Every score is different of course, but every score emerges like that. You live with the thing for a long time, and you are with it 24 hours a day. You are just waiting for the moment, or the thing that says: you are going to start here. It says it to you: something happens. What’s the main theme going to be? What’s her music going to be? Or what’s his music going to be? You do that one thing and that becomes the germ, but you don’t necessarily know, when you are living with the film, what that thing is going to be that’s going to get you going.
You’ve got to find it…
Or let it find you! That’s not a very good answer for you, because there is no format! It’s different with every picture, the other thing that makes it different is that when you start, it depends how finished the picture is. If the picture is rhythmically scene order, length, finished… then you probably feel very comfortable about the journey you are going to make: you can see the beginning, middle and end of it. But if you start on a film where you don’t know necessarily whether it’s going to end that way or what might happen or if something about the order is going to change… then it changes what you know. In some ways it makes it more interesting. You are not sure necessarily where you are going to end up. But you have to start.
You mentioned electronic music, is any of the score a more industrial sound, with distortion?
Yes, some of it is sound-design sounds, and some electronics. Little sine wave sounds, with delays like copying tracks and offsetting them. And some of it is samples. And then some of it, the beach scenes for example, and those at the end of the film, I couldn’t really see how I could do that unless I had real instruments. There are in fact four big moments where I used a small string orchestra.
For the non-orchestra tracks, are you recording the layers using a keyboard?
Yes, programming and recording them, and I sometimes added solo instruments. Whatever I do, I record them as multitracks, and then they are mixed by an engineer. Sonically they are like live recordings. I can’t really explain what the sound is, but it’s not what I’d call avant-garde sound design, and it’s not what I would call a pure groove-based electronic stuff like The Social Network, that kind of score.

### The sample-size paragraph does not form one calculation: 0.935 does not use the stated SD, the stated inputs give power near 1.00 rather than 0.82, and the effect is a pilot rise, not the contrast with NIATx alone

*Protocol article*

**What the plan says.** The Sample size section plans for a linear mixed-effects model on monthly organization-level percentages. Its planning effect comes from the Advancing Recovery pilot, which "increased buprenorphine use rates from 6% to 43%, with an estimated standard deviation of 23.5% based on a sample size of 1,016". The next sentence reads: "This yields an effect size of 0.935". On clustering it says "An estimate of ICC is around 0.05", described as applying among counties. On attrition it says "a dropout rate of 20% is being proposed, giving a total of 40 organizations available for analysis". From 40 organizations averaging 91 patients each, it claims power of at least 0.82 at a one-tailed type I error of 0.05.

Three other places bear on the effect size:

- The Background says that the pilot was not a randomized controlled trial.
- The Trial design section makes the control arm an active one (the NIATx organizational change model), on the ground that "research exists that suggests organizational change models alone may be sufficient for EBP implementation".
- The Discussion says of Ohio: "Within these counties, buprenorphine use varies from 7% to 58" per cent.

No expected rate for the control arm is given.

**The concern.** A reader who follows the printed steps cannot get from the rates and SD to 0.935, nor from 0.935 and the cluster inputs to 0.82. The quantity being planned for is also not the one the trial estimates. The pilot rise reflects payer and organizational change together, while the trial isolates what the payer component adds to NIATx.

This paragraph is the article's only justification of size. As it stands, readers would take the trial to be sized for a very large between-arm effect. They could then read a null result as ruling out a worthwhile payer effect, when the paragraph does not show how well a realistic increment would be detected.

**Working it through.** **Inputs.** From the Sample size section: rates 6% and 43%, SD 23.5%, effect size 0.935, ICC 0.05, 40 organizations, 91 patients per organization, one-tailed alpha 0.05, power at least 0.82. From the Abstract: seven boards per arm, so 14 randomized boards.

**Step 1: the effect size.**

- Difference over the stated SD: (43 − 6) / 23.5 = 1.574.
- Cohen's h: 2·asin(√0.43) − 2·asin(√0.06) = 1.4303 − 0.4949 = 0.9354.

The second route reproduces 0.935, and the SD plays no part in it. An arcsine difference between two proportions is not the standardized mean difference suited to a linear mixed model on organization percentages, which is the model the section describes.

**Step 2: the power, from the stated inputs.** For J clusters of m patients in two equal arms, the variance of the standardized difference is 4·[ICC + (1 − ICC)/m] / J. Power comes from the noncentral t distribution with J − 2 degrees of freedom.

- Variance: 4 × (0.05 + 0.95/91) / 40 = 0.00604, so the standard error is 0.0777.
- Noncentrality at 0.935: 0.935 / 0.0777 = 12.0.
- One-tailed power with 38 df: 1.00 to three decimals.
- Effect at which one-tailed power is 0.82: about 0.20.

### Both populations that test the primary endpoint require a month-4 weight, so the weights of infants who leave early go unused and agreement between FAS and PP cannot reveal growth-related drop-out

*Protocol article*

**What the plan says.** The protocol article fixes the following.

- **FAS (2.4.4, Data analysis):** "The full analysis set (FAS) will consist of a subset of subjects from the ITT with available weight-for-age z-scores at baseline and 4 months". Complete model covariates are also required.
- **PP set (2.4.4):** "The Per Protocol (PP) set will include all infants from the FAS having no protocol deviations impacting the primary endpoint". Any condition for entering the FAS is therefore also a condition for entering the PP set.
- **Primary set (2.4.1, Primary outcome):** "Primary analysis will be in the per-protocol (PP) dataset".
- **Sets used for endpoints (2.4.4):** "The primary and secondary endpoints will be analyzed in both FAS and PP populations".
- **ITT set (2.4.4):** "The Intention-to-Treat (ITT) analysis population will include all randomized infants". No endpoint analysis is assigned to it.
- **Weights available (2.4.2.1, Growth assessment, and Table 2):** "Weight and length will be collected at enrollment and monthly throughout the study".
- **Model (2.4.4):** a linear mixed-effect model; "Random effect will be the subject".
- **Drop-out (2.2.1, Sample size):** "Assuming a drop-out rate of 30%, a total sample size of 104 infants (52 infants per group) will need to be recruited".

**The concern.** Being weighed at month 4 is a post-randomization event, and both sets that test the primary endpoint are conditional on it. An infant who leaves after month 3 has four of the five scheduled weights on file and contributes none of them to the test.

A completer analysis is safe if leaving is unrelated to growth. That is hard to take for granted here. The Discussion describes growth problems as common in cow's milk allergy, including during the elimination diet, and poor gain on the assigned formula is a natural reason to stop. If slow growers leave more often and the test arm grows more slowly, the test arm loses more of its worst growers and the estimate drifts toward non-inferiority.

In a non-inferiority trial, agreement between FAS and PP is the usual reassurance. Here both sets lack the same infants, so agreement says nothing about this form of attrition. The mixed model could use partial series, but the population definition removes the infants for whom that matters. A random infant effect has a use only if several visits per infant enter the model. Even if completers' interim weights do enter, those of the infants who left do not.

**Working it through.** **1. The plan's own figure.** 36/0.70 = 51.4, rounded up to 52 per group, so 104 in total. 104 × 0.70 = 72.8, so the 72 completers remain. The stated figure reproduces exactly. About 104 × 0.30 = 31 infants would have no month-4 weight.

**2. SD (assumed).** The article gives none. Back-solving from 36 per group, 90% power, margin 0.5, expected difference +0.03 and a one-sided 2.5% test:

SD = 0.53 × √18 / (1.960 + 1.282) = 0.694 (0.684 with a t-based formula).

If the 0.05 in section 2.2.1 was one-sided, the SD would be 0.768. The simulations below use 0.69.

The demands of a score for a film like The Social Network are totally different than on a film like this. The Social Network is a highly accessible story about a highly accessible person: we all know the story. Whereas this is a highly inaccessible story! We have no idea who he is or what he’s doing, or where he is. So in a way the music has to have enough colour, range and fluidity to articulate things that hopefully make scenes play in an accessible way. That’s the attempt. There’s a lot of music in this film, which I didn’t think when I first saw it.
How do you ensure that what you are coming up with is what Terry is happy with?
Only by playing it to him… If it doesn’t click with him, I just do it again!
For you what has been the most rewarding thing about this picture?
The most rewarding thing, I would say, is the twists and turns of the story in the midst of this incredibly rich visual film. To write music for something where in every frame there is so much visual richness, it’s the invention on the screen that makes it absolutely great to write for.
And the people who you work with, nothing is worth doing unless you are doing it with people you admire. Terry is the guv’nor when it comes to invention.
Terry Gilliam highlighted a further benefit from using electronic music, adding, “George composed beautiful romantic music for the beginning of the beach scene which I thought was perfect, but when we got into the dubbing theatre we realised the scene demanded something different. Normally, with a real orchestra, this would have been impossible to alter in the time available, but George said, ‘Leave it to me,’ and came back the next morning with a freshly composed, utterly brilliant Hawaiian guitar cue. The restriction of working with electronic music allowed us the freedom to solve a problem overnight.”